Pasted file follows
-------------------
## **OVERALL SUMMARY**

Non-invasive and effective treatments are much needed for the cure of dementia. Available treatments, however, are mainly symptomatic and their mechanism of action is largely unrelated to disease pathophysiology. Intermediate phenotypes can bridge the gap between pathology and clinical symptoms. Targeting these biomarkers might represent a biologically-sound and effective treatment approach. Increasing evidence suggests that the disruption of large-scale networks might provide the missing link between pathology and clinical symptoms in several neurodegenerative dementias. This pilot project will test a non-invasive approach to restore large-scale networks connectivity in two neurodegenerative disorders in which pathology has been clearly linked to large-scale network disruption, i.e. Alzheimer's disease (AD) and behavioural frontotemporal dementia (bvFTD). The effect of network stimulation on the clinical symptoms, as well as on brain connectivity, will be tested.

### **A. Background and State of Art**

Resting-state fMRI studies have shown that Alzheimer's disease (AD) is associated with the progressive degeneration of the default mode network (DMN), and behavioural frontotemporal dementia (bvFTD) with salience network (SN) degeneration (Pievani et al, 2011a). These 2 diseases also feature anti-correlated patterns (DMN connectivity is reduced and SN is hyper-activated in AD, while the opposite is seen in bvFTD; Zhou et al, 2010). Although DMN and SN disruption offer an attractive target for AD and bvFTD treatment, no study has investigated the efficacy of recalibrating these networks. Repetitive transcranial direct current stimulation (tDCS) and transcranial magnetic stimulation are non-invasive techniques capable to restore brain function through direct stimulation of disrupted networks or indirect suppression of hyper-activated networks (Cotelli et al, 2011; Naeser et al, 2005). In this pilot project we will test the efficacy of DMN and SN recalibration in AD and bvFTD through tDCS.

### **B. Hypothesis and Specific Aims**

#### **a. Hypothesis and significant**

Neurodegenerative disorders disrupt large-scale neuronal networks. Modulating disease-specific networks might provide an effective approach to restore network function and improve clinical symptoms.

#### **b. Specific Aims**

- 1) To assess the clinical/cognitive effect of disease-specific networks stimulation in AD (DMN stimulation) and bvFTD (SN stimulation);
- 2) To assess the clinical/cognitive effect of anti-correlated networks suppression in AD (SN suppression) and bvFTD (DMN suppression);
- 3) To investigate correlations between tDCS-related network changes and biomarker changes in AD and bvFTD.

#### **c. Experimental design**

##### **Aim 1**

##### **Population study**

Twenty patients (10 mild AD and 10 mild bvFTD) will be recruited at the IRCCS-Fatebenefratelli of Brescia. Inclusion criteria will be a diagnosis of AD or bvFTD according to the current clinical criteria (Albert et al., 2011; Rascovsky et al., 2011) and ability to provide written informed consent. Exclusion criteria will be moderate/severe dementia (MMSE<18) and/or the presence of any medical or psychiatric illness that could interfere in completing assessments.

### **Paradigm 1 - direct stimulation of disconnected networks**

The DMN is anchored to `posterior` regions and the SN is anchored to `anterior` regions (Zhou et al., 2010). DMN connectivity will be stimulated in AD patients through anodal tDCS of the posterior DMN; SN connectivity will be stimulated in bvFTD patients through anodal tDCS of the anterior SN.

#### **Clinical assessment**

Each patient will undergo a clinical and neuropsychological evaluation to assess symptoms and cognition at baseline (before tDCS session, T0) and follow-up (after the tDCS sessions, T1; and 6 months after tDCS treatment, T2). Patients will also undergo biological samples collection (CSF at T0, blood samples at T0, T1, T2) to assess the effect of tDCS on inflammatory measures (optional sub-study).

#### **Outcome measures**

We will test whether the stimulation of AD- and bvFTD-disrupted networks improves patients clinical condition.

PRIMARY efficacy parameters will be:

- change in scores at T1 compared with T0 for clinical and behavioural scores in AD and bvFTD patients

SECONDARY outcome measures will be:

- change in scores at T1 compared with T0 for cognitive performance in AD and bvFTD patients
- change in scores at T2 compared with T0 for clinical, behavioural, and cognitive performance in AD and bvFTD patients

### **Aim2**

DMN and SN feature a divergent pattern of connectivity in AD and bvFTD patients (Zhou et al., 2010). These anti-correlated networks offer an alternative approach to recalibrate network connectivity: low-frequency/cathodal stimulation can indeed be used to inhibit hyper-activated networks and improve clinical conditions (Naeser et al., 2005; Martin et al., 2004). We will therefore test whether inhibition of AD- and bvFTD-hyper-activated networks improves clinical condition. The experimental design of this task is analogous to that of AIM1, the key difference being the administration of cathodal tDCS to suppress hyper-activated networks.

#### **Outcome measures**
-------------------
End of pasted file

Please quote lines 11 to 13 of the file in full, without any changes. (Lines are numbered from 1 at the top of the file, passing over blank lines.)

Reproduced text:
- 3) To investigate correlations between tDCS-related network changes and biomarker changes in AD and bvFTD.

#### **c. Experimental design**

##### **Aim 1**